The Dawn Scott Memorial Award recognises the creativity and originality of the artworks you exhibited in the 2019 Summer Exhibition, as well as aspects of your work that evoke the artistic and philosophical principles that distinguished Dawn Scott’s thinking, teaching, art-making and activism.

Those principles and values include proficiency and innovation in your handling of your materials, fresh ideas about the expressive power of art, and a sense of courage in the way you address your chosen subject matter.

Presented by the art critic and art historian Edward M. Gómez on July 28, 2019, in Kingston, Jamaica.

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Judith Salmon – Mother, Mother, Mother I, II, III (2019). Photo Credit: Franz Marzouca

2019 Dawn Scott Memorial Award presented to JUDITH SALMON, on the occasion of the showing of Mother, Mother, Mother I, II, III in the 2019 Summer Exhibition at the National Gallery of Jamaica, Kingston, Jamaica.

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Shoshanna Weinberger – Midnight Selfies with One Sunset (left) and Tropical Tan (right) (2019). Photo Credit: Artist

2019 Dawn Scott Memorial Award presented to SHOSHANNA WEINBERGER, on the occasion of the showing of Midnight Selfies with one Sunset and Tropical Tan in the 2019 Summer Exhibition at the National Gallery of Jamaica, Kingston, Jamaica.

NGJ Summer Exhibition 2019: Dawn Scott Award

The National Gallery of Jamaica is pleased to announce the third edition of the Dawn Scott Memorial Award, which will be presented to an artist participating in its National Gallery of Jamaica Summer Exhibition 2019 (the award was formerly part of the Jamaica Biennial). The show will open on Sunday, July 28, and remain on view through October 27, 2019.

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The Jamaican artist Alison Dawn Scott (1951-2010) and the art critic Edward M. Gómez in Kingston, in 2003Photo credit: ©2019 Ballena Studio, Inc.

The Dawn Scott Memorial Award, which comes with a monetary prize, is a private initiative sponsored by the New York-based, internationally known art critic, art historian, and curator Edward M. Gómez to honour the memory and legacy of his close friend and colleague, the late Jamaican artist Alison Dawn Scott (1951-2010). Gómez himself will examine the artworks on view in the 2019 Summer Exhibition and from them choose a work of art and its creator to honour with the award. The prize will be announced during the exhibition’s opening ceremony at the National Gallery of Jamaica on Sunday, July 28.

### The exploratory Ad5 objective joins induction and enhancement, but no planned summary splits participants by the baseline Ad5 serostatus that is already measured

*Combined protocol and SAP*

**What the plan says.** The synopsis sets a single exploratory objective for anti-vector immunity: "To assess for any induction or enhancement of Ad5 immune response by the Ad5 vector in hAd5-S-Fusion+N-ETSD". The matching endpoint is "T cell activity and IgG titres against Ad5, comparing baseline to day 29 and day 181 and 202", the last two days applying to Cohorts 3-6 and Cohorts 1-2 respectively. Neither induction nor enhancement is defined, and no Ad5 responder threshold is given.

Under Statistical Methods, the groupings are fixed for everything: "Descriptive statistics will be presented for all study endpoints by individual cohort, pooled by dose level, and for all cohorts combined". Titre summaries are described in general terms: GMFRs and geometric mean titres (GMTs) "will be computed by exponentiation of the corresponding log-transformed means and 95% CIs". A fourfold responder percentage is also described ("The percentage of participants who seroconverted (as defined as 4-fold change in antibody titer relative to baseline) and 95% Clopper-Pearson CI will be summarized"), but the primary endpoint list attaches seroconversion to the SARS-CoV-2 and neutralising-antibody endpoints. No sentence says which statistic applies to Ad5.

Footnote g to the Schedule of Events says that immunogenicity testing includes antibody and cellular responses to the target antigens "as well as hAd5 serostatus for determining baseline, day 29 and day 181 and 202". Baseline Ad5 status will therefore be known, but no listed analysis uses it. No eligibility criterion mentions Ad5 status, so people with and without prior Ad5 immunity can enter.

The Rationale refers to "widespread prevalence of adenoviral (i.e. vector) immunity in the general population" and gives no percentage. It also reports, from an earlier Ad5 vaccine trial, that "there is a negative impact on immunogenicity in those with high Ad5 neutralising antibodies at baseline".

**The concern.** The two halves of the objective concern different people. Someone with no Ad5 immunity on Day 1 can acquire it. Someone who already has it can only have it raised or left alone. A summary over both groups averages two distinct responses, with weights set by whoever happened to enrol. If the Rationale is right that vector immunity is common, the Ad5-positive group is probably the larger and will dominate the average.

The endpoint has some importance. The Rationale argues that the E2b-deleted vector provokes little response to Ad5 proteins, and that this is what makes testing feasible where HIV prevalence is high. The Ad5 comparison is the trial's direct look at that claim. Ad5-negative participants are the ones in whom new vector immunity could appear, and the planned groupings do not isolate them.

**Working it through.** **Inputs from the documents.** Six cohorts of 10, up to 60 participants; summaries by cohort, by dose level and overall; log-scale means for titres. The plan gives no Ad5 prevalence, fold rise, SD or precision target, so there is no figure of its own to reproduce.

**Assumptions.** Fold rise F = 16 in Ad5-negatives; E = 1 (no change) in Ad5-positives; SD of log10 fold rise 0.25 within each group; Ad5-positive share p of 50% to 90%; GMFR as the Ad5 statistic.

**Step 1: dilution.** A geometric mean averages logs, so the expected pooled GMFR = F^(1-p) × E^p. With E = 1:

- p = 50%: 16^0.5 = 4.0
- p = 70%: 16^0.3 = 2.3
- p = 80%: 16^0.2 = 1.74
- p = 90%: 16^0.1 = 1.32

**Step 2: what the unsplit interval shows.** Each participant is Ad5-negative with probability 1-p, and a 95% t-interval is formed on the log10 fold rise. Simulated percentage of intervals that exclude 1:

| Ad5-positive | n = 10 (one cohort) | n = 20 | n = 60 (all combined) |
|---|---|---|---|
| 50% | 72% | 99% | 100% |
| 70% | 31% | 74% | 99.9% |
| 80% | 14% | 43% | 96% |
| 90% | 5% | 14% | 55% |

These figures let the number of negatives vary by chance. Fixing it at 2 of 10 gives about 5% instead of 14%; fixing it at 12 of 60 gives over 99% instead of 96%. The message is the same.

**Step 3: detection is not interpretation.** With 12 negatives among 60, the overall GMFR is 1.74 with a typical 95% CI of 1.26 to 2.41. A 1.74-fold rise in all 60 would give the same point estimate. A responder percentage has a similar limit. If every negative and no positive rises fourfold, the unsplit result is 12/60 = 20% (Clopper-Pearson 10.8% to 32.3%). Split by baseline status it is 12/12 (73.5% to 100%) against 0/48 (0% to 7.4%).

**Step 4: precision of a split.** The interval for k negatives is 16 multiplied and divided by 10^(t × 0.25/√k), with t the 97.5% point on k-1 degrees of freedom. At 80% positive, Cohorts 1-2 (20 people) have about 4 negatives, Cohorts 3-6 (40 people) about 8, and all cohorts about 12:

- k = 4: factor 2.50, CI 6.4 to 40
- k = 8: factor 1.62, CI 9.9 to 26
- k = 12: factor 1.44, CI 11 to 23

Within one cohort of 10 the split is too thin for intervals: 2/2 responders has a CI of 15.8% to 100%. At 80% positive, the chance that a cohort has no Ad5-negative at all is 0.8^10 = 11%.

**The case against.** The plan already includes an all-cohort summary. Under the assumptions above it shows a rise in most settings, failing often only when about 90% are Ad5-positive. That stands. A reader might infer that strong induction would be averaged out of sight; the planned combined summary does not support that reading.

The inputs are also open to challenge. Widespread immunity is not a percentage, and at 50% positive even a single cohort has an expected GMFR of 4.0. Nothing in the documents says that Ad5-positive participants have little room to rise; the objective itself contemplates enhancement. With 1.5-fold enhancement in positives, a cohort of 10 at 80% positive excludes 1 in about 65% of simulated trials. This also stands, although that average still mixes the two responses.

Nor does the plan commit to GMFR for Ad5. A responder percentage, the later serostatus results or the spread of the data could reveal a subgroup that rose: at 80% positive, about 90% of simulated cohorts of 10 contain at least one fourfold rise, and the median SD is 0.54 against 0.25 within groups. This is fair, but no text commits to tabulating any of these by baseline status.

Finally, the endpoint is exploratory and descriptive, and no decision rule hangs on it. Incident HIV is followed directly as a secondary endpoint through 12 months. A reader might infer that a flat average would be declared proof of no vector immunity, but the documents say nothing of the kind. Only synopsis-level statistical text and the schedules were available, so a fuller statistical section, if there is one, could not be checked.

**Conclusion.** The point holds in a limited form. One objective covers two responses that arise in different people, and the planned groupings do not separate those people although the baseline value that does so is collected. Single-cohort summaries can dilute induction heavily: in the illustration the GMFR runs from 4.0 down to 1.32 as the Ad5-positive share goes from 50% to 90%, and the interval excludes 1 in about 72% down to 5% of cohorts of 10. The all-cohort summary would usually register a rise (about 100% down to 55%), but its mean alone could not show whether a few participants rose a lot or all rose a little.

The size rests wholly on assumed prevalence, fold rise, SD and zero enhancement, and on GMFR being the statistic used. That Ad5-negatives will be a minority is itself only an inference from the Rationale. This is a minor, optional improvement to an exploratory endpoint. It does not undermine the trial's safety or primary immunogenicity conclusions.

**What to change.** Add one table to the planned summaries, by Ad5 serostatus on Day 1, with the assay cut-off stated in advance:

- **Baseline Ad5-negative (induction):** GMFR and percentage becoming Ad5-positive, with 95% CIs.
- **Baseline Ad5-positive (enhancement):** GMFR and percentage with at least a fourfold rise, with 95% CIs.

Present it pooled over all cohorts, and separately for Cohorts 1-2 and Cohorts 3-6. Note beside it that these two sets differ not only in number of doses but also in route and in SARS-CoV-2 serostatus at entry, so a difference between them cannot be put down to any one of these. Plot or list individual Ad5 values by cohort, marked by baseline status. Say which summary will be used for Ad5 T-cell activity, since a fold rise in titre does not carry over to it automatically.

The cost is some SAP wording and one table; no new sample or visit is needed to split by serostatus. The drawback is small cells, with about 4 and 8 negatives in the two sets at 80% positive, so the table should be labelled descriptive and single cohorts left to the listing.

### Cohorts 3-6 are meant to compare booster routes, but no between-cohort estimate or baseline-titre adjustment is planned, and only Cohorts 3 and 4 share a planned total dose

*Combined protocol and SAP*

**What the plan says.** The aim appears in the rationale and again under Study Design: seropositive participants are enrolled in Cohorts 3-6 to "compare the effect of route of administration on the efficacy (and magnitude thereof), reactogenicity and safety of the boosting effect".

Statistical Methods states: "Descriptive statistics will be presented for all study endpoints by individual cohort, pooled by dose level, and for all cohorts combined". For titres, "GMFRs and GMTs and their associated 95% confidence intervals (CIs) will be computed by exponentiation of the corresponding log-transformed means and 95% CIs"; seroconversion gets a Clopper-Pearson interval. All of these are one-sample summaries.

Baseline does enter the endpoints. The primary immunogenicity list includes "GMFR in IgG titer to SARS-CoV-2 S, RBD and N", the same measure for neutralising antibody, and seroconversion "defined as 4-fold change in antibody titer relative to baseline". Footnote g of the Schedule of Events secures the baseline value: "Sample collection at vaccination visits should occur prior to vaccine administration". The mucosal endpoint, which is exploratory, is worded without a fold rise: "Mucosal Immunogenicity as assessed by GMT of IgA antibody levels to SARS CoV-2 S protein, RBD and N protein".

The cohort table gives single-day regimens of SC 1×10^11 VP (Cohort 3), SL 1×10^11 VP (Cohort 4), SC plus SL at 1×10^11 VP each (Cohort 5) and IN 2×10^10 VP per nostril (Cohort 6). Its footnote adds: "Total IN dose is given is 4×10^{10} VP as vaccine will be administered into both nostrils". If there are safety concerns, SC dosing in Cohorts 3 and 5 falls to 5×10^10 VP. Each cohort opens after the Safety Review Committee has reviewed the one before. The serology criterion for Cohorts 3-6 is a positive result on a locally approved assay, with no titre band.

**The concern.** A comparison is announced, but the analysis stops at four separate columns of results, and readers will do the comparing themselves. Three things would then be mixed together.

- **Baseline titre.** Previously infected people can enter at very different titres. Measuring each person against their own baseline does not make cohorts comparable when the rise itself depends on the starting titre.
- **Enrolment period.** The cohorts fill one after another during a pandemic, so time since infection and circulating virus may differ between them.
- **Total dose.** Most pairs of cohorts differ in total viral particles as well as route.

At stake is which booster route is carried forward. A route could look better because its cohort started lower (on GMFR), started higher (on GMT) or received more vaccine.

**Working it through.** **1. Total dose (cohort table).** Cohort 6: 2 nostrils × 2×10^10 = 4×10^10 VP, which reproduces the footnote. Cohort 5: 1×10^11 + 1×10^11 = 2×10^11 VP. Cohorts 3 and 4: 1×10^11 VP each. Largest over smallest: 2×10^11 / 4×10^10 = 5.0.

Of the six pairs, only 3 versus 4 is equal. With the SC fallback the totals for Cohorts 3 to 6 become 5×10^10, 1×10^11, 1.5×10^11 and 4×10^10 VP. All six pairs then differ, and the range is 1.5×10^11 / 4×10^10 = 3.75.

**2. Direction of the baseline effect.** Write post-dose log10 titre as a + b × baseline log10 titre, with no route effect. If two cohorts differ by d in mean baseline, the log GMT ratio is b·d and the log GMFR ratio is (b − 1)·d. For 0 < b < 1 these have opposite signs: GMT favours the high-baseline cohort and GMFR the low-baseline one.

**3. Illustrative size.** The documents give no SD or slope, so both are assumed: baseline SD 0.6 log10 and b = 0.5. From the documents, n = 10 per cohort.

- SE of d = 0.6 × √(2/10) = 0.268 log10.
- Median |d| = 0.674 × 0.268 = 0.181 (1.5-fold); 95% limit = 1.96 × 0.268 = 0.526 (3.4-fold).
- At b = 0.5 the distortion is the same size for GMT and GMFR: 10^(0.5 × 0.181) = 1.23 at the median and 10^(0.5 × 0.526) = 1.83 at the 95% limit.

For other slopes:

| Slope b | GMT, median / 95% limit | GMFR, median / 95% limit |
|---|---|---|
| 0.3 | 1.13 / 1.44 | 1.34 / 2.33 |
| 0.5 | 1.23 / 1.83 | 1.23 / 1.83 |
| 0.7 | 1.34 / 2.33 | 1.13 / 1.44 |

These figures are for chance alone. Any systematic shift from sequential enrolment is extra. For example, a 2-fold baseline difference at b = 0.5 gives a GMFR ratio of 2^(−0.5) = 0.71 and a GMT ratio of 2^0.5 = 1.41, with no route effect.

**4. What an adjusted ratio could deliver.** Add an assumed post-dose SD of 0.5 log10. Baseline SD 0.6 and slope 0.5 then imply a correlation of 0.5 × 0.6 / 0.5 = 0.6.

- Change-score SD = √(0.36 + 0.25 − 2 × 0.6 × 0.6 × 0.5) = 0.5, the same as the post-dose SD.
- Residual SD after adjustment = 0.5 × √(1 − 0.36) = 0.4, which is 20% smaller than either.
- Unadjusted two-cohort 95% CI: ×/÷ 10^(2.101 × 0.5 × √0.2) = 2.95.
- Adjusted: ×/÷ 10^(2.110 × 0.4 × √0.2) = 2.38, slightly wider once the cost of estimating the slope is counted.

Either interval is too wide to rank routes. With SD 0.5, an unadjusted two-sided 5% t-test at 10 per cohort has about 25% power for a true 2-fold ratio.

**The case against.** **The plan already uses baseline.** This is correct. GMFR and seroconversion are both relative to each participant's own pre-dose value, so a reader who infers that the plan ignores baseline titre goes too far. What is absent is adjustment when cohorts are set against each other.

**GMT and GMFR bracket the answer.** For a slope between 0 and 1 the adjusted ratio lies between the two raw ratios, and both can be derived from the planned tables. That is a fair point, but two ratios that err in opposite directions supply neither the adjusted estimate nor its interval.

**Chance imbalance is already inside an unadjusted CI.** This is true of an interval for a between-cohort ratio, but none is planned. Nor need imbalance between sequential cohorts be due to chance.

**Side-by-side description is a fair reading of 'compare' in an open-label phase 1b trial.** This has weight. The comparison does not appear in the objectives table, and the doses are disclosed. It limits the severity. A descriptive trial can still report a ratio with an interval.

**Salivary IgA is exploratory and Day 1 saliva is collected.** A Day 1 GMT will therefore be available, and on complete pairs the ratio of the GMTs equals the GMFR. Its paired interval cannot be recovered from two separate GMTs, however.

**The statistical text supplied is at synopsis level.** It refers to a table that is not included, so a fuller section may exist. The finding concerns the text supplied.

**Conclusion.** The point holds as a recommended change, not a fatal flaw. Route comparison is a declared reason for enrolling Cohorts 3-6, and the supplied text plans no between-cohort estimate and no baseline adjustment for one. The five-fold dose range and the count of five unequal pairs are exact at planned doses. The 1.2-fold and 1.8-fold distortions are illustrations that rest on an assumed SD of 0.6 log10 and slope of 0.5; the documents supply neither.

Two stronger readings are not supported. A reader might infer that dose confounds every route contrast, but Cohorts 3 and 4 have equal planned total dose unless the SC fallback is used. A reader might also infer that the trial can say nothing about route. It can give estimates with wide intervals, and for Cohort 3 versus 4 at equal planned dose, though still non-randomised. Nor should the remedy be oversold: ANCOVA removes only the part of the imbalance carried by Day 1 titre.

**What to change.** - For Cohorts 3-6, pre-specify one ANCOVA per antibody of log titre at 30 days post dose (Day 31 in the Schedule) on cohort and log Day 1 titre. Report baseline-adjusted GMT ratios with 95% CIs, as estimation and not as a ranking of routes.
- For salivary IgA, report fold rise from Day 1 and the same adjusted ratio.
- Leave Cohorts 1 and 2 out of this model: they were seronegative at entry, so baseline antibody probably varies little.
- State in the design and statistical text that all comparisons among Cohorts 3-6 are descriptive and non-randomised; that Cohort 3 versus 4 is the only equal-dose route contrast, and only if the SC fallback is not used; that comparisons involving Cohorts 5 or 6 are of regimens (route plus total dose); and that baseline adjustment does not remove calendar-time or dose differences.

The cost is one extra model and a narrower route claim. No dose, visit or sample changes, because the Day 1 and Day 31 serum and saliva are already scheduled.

The award is funded by Gómez and Dawn Scott’s daughter, Tsehai “Spoogie” Scott, a Kingston-based businesswoman and film-production specialist.

In 2014, the artists Camille Chedda and Kimani Beckford were named the recipients of the inaugural Dawn Scott Memorial Award. In 2017, the honour was shared by the Jamaican painters Greg Bailey and Alicia Brown, and by the mixed-media artist Andrea Chung, who is of Jamaican and Trinidadian ancestry and is based California, U.S.A.

Gómez, who worked in the cultural service of the Embassy of the United States in Kingston in the 1980s, has close personal and professional ties to Jamaica and its vibrant arts community. He has written and published numerous articles and essays about Jamaican artists, including the legendary Jamaican Intuitives, which helped introduce their achievements to broad, international audiences. In 2006, he delivered opening remarks at the National Gallery of Jamaica’s Intuitives III exhibition and wrote an essay for its accompanying catalogue.

Gómez says, “The Dawn Scott Memorial Award recognizes the creativity and originality of the work of an artist taking part in the NGJ Summer Exhibition 2019. In keeping with the artistic and philosophical principles that distinguished Dawn Scott’s thinking, teaching, art-making and activism, in selecting a winner of the award, I will look for proficiency and innovation in the artist’s handling of his or her materials, fresh ideas about the expressive power of art, and a sense of courage in the way the artist addresses his or her subject matter.”